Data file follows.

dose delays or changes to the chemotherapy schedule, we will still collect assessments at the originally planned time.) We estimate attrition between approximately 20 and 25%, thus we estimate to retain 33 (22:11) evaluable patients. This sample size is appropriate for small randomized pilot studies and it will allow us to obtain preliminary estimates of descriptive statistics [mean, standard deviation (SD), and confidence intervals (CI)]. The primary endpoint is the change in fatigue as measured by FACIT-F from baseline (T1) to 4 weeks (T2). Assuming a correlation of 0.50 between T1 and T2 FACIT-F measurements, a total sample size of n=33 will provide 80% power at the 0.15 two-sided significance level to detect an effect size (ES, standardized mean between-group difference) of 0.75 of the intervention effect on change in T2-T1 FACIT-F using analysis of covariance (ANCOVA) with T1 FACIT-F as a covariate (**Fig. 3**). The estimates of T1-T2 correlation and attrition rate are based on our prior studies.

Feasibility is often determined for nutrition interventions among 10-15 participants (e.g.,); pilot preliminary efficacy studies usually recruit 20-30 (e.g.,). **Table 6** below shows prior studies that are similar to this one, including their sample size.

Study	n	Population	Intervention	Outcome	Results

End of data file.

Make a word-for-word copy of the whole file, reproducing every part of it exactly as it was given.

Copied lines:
dose delays or changes to the chemotherapy schedule, we will still collect assessments at the originally planned time.) We estimate attrition between approximately 20 and 25%, thus we estimate to retain 33 (22:11) evaluable patients. This sample size is appropriate for small randomized pilot studies and it will allow us to obtain preliminary estimates of descriptive statistics [mean, standard deviation (SD), and confidence intervals (CI)]. The primary endpoint is the change in fatigue as measured by FACIT-F from baseline (T1) to 4 weeks (T2). Assuming a correlation of 0.50 between T1 and T2 FACIT-F measurements, a total sample size of n=33 will provide 80% power at the 0.15 two-sided significance level to detect an effect size (ES, standardized mean between-group difference) of 0.75 of the intervention effect on change in T2-T1 FACIT-F using analysis of covariance (ANCOVA) with T1 FACIT-F as a covariate (**Fig. 3**). The estimates of T1-T2 correlation and attrition rate are based on our prior studies.

Feasibility is often determined for nutrition interventions among 10-15 participants (e.g.,); pilot preliminary efficacy studies usually recruit 20-30 (e.g.,). **Table 6** below shows prior studies that are similar to this one, including their sample size.

Study	n	Population	Intervention	Outcome	Results